View the complete 2021-22 LLE schedule

Questions? Please contact Delicia Ansalem, Communications Officer & External Relations Liaison

5th ChemE Exhibition & 36th Dinner
May 27 @ 4:00 pm – 9:30 pm

SAVE THE DATE! The 5th ChemE Exhibition & 36th Dinner will be held at the Delta Chelsea Hotel located at 33 Gerrard St W. Invitations have been sent to faculty, staff, students, alumni, and industry partners. If you have questions regarding how to register, please email

BioZone Workshop Series: Bioinformatic Analysis of 16S rRNA Amplicon Sequencing Data
Jun 14 @ 3:30 pm – Jun 23 @ 5:00 pm

CREATE for BioZone will host a free hands-on Bioinformatic Analysis Workshop Series on June 14, 16, 21 and 23. The four-day workshop, featuring instructors Dr. Courtney Toth and Dr. Camilla Nesbø, will provide an overview of the tools and techniques used in the bioinformatic analysis of 16S rRNA amplicon sequencing data. Please mark your calendar and register by June 10.

Day 1 (June 14, 3:30-5:00pm ET)
Basic principles of amplicon sequencing.
Introduction to command line for bioinformatics.

Day 2 (June 16, 3:30-5:00pm ET)
Running QIIME 2, a bioinformatics platform for processing microbial sequencing data.
A practice dataset will be provided.

Day 3 (June 21, 3:30-5:00pm ET)
Running PhyloSeq, a bioinformatics platform for analysis and graphical display of microbial sequencing data.

Day 4 (June 23, 3:30-5:00pm ET)
BioZone choice: What bioinformatics tools and/or graphical displays would you like to learn more about?

Cost: Free
Venue: In-person and virtual (Teams)
Register by June 10:

All BioZone members including students, postdocs, staff and principal investigators interested in learning how to do bioinformatic analysis of sequencing data are encouraged to attend. We look forward to your participation!

Questions? Email us at: or

2022 ChemE Spring Convocation
Jun 16 @ 2:30 pm – 4:30 pm

Graduating students, faculty, and staff are invited to ChemE’s Spring Convocation Reception from 11AM to 1:30PM at the Faculty Club. Registration details have been sent through email. If you have questions, please email

Our Spring Convocation Ceremony will run from 2:30PM to 4PM. Please visit for more information.

Special Seminar: User-Programmable Hydrogel Biomaterials to Probe and Direct 4D Stem Cell Fate @ Red Seminar Room, Donnelly Centre
Aug 25 @ 11:30 am – 12:30 pm


The extracellular matrix directs stem cell function through a complex choreography of biomacromolecular interactions in a tissue-dependent manner. Far from static, this hierarchical milieu of biochemical and biophysical cues presented within the native cellular niche is both spatially complex and ever changing. As these pericellular reconfigurations are vital for tissue morphogenesis, disease regulation, and healing, in vitro culture platforms that recapitulate such dynamic environmental phenomena would be invaluable for fundamental studies in stem cell biology, as well as in the eventual engineering of functional human tissue. In this talk, I will discuss some of our group’s recent successes in reversibly modifying both the chemical and physical aspects of synthetic cell culture platforms with user-defined spatiotemporal control, regulating cell-biomaterial interactions through user-programmable Boolean logic, and engineering microvascular networks that span nearly all size scales of native human vasculature (including capillaries). Results will highlight our ability to modulate intricate cellular behavior including stem cell differentiation, protein secretion, and cell-cell interactions in 4D.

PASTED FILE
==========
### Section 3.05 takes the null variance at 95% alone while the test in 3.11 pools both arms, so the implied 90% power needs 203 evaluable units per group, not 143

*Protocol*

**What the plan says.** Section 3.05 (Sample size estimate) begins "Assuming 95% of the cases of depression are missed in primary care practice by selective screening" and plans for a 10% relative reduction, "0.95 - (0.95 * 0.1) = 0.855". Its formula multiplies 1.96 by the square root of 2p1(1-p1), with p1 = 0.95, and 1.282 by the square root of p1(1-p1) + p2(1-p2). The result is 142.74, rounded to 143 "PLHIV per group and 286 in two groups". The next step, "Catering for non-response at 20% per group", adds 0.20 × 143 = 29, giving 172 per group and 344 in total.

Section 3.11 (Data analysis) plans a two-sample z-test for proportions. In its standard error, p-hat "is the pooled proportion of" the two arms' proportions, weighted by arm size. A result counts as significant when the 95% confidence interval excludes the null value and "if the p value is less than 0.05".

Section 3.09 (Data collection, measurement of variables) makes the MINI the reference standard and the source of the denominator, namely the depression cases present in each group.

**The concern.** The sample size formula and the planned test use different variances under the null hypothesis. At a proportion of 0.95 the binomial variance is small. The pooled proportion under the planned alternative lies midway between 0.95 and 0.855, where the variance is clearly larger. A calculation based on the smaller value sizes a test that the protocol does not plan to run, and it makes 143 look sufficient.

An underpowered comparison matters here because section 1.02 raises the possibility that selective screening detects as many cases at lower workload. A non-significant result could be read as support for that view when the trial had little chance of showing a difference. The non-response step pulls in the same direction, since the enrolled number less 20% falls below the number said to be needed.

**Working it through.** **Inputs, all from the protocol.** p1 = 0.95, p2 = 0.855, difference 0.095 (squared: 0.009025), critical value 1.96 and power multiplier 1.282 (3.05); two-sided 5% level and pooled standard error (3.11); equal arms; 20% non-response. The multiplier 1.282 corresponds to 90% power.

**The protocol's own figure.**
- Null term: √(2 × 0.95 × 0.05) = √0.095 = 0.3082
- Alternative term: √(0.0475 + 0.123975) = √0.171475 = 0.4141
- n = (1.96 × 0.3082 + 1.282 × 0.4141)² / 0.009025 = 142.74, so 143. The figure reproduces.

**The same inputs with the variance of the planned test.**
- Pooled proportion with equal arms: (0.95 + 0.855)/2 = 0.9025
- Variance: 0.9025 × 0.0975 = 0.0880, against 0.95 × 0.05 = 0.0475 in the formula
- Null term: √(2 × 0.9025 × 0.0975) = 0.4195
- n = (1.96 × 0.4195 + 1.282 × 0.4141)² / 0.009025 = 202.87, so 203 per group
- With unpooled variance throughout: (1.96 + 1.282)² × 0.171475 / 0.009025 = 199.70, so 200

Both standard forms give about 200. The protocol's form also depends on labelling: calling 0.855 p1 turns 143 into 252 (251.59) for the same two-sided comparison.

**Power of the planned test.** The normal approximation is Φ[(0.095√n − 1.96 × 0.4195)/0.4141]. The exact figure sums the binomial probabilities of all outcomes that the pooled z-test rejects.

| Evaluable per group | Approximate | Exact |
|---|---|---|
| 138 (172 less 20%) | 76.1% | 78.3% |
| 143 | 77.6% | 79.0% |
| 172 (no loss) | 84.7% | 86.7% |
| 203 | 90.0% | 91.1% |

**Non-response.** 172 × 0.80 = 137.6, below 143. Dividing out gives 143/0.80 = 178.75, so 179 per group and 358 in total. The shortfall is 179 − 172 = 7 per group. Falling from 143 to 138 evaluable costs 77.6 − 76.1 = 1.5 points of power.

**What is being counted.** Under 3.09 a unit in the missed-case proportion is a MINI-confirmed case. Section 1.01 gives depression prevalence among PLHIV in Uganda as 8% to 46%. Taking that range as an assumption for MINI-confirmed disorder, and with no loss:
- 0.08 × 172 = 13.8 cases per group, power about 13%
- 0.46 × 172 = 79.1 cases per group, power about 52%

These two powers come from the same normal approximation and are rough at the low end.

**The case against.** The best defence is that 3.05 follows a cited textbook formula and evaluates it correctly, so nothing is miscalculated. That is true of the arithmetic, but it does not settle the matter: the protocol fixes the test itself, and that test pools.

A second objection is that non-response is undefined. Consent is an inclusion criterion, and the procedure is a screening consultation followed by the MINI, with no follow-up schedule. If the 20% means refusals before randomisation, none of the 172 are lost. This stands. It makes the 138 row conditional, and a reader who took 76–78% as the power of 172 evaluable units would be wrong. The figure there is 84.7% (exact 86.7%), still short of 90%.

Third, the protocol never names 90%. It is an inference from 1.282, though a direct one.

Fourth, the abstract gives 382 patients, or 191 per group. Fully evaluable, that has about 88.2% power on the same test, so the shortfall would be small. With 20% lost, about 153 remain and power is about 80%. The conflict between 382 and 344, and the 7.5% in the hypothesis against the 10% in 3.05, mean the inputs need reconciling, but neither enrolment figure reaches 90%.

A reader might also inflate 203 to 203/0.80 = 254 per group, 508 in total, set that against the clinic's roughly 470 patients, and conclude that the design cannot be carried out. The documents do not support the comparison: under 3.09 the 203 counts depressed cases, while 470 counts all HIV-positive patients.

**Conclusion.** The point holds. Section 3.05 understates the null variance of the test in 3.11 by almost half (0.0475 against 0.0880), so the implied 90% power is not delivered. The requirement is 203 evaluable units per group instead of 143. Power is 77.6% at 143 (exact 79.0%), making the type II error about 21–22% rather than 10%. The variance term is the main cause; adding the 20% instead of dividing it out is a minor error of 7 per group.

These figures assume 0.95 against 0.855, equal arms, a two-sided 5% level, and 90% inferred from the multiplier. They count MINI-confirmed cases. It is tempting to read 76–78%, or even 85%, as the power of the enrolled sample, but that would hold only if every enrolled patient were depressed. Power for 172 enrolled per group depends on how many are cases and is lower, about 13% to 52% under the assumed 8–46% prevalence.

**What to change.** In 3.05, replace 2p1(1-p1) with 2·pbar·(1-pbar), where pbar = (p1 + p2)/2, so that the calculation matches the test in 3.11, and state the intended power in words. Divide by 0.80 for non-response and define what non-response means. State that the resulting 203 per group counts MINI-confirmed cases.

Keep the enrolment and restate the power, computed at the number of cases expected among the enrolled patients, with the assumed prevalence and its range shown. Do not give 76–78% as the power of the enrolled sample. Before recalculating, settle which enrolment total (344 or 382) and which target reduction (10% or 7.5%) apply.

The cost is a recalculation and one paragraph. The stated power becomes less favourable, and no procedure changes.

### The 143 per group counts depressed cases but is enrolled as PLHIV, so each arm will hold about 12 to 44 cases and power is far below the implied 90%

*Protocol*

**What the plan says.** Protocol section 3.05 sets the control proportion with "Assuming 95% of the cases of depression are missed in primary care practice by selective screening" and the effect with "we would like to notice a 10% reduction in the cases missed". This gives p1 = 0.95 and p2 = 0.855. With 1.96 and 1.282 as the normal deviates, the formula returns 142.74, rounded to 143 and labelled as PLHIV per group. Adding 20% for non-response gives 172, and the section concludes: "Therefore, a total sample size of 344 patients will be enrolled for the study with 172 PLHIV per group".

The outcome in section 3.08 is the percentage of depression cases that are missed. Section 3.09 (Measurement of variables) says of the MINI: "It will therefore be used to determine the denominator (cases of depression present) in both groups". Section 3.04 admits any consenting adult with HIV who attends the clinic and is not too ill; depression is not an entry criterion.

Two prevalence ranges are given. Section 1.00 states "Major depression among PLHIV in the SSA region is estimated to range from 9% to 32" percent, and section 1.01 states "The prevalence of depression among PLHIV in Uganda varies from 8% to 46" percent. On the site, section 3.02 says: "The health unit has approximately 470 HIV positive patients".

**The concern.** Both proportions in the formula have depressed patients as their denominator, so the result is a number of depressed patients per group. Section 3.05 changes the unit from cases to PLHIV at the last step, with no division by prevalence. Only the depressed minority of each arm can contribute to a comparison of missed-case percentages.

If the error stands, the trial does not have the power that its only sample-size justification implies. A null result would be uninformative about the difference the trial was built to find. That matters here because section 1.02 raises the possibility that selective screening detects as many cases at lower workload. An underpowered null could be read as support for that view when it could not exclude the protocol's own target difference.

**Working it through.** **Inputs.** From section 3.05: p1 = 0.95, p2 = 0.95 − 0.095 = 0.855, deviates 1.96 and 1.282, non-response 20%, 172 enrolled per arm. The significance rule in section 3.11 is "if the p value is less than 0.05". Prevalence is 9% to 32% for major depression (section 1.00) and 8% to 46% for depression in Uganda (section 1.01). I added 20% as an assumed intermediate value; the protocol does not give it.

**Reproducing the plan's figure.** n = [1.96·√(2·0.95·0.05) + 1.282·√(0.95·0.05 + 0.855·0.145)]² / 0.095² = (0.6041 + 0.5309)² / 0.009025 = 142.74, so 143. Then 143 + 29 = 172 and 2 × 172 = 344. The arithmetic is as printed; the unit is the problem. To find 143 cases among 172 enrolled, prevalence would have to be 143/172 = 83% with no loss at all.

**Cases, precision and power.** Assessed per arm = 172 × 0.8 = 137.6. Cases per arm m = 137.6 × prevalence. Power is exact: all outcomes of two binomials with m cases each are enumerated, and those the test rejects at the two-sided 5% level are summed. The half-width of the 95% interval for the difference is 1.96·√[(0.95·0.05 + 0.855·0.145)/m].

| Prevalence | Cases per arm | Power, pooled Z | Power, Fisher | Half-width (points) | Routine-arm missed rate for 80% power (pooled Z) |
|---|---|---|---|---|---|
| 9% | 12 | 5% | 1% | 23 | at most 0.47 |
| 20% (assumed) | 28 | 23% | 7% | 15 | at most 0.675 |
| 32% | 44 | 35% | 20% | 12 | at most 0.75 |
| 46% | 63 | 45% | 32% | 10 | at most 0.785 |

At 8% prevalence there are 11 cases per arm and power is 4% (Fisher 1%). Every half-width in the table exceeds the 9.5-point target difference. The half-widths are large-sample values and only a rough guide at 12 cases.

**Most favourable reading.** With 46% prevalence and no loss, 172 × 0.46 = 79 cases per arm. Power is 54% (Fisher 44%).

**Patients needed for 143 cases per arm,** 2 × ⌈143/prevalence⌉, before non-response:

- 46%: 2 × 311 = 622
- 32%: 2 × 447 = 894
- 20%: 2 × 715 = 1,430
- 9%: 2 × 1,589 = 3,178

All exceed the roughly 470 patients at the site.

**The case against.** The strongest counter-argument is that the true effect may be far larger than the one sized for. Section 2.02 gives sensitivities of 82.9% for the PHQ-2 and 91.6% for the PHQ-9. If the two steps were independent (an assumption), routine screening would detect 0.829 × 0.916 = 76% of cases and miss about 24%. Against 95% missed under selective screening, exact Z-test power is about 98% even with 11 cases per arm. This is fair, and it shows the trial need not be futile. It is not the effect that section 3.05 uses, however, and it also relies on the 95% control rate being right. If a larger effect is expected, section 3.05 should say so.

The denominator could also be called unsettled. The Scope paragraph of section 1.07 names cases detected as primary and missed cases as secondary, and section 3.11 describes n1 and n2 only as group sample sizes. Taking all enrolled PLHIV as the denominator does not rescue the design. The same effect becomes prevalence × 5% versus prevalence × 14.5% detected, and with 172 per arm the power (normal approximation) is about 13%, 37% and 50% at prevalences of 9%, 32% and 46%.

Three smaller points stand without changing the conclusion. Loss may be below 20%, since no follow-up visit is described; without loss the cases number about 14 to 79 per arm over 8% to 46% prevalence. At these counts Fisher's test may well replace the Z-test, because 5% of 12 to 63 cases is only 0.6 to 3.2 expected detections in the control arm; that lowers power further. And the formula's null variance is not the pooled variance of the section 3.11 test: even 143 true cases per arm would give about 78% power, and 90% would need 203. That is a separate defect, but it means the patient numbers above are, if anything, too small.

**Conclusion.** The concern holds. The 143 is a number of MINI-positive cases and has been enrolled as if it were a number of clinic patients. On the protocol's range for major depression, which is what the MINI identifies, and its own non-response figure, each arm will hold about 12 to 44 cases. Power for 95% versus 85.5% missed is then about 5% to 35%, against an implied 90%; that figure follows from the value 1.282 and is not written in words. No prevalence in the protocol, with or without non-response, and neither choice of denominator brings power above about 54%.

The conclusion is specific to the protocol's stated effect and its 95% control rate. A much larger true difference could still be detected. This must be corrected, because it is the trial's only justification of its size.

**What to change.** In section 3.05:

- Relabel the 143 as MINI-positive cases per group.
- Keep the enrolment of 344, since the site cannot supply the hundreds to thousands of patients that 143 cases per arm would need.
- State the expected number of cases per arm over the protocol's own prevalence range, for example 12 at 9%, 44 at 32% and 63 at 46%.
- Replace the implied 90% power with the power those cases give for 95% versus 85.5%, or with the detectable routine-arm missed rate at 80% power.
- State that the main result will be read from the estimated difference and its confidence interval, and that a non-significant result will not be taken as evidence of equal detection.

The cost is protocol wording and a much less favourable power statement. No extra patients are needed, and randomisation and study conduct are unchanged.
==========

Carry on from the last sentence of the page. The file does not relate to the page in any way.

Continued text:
Dr. Cole A. DeForest is the Weyerhaeuser Endowed Associate Professor in the Departments of Chemical Engineering and Bioengineering, the Associate Chair of Chemical Engineering, as well as a core faculty member of the Institute for Stem Cell & Regenerative Medicine at the University of Washington (UW) where he began in 2014. He received his B.S.E. degree from Princeton University in 2006, majoring in Chemical Engineering and minoring in Material Science Engineering and Bioengineering. He earned his Ph.D. degree under the guidance of Dr. Kristi Anseth from the University of Colorado in Chemical and Biological Engineering with an additional certificate in Molecular Biophysics. His postdoctoral research was performed with Dr. David Tirrell in the Divisions of Chemistry and Chemical Engineering at the California Institute of Technology. He has published >60 peer-reviewed articles, including as the corresponding author for those appearing in Nature Materials, Nature Chemistry, Advanced Materials, JACS, PNAS, Science Advances, and Nature Reviews Materials. Dr. DeForest has received numerous research awards and honors including the Society for Biomaterials Young Investigator Award (2020), NIH Maximizing Investigators’ Research Award (MIRA R35, 2020), Safeway Early Career Award (2018), NSF CAREER Award (2017), AIChE 35-Under-35 Award (2017), ACS PMSE Young Investigator Award (2017), Jaconette L. Tietze Young Scientist Award (2015), Biomedical Engineering Society Student Fellow Award (2013), DSM Polymer Technology Award (2011), ACS Excellence in Graduate Polymer Research Award (2010), MRS Graduate Student Research Gold Award (2009), Society for Biomaterials Outstanding Achievement Award (2009), Princeton University Material Science Student of the Year (2006), Princeton University Most Approachable Resident Adviser (2005), and Boulder High School Valedictorian (2002). Notably, he has also been recognized for excellence in teaching and was awarded the UW Presidential Distinguished Teaching Award (2016), given annually to a single Assistant Professor across all of the UW. His research has been supported through fellowships and grants from the National Science Foundation, the National Institutes of Health, and the US Department of Education.